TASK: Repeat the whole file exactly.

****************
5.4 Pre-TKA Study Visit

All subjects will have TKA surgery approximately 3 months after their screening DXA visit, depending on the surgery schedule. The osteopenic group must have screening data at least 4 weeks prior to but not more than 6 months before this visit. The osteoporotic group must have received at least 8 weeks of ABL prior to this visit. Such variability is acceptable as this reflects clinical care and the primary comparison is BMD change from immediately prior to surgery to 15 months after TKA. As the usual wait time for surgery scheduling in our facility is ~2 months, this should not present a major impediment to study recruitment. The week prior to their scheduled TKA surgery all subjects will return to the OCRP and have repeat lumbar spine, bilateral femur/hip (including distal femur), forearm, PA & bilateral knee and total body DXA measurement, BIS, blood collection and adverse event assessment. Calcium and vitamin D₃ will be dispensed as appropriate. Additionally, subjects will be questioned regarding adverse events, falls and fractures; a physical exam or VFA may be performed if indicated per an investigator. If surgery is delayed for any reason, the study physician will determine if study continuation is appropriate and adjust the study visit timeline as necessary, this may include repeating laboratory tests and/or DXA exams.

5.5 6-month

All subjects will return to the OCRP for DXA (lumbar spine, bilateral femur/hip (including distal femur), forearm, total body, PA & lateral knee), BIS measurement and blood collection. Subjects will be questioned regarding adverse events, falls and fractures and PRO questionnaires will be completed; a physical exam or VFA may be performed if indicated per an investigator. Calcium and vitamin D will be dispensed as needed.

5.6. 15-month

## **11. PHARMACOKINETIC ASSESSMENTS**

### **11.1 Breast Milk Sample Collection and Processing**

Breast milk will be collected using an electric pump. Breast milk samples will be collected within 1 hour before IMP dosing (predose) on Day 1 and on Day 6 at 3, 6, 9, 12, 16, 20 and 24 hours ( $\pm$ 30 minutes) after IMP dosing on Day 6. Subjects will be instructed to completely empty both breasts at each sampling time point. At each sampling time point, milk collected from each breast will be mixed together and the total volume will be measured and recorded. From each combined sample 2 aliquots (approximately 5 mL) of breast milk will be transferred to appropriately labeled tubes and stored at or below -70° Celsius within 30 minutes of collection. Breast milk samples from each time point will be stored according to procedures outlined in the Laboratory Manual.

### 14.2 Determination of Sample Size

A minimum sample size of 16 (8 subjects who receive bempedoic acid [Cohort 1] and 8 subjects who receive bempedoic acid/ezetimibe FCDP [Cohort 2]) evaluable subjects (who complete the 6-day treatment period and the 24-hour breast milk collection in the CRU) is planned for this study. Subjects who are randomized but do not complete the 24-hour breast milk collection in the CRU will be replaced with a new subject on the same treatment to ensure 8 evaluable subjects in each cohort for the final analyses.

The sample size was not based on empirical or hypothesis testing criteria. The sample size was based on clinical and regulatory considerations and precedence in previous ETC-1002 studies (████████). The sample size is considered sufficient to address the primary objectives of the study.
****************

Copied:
5.4 Pre-TKA Study Visit

All subjects will have TKA surgery approximately 3 months after their screening DXA visit, depending on the surgery schedule. The osteopenic group must have screening data at least 4 weeks prior to but not more than 6 months before this visit. The osteoporotic group must have received at least 8 weeks of ABL prior to this visit. Such variability is acceptable as this reflects clinical care and the primary comparison is BMD change from immediately prior to surgery to 15 months after TKA. As the usual wait time for surgery scheduling in our facility is ~2 months, this should not present a major impediment to study recruitment. The week prior to their scheduled TKA surgery all subjects will return to the OCRP and have repeat lumbar spine, bilateral femur/hip (including distal femur), forearm, PA & bilateral knee and total body DXA measurement, BIS, blood collection and adverse event assessment. Calcium and vitamin D₃ will be dispensed as appropriate. Additionally, subjects will be questioned regarding adverse events, falls and fractures; a physical exam or VFA may be performed if indicated per an investigator. If surgery is delayed for any reason, the study physician will determine if study continuation is appropriate and adjust the study visit timeline as necessary, this may include repeating laboratory tests and/or DXA exams.

5.5 6-month

All subjects will return to the OCRP for DXA (lumbar spine, bilateral femur/hip (including distal femur), forearm, total body, PA & lateral knee), BIS measurement and blood collection. Subjects will be questioned regarding adverse events, falls and fractures and PRO questionnaires will be completed; a physical exam or VFA may be performed if indicated per an investigator. Calcium and vitamin D will be dispensed as needed.

5.6. 15-month

## **11. PHARMACOKINETIC ASSESSMENTS**

### **11.1 Breast Milk Sample Collection and Processing**

Breast milk will be collected using an electric pump. Breast milk samples will be collected within 1 hour before IMP dosing (predose) on Day 1 and on Day 6 at 3, 6, 9, 12, 16, 20 and 24 hours ( $\pm$ 30 minutes) after IMP dosing on Day 6. Subjects will be instructed to completely empty both breasts at each sampling time point. At each sampling time point, milk collected from each breast will be mixed together and the total volume will be measured and recorded. From each combined sample 2 aliquots (approximately 5 mL) of breast milk will be transferred to appropriately labeled tubes and stored at or below -70° Celsius within 30 minutes of collection. Breast milk samples from each time point will be stored according to procedures outlined in the Laboratory Manual.

### 14.2 Determination of Sample Size

A minimum sample size of 16 (8 subjects who receive bempedoic acid [Cohort 1] and 8 subjects who receive bempedoic acid/ezetimibe FCDP [Cohort 2]) evaluable subjects (who complete the 6-day treatment period and the 24-hour breast milk collection in the CRU) is planned for this study. Subjects who are randomized but do not complete the 24-hour breast milk collection in the CRU will be replaced with a new subject on the same treatment to ensure 8 evaluable subjects in each cohort for the final analyses.

The sample size was not based on empirical or hypothesis testing criteria. The sample size was based on clinical and regulatory considerations and precedence in previous ETC-1002 studies (████████). The sample size is considered sufficient to address the primary objectives of the study.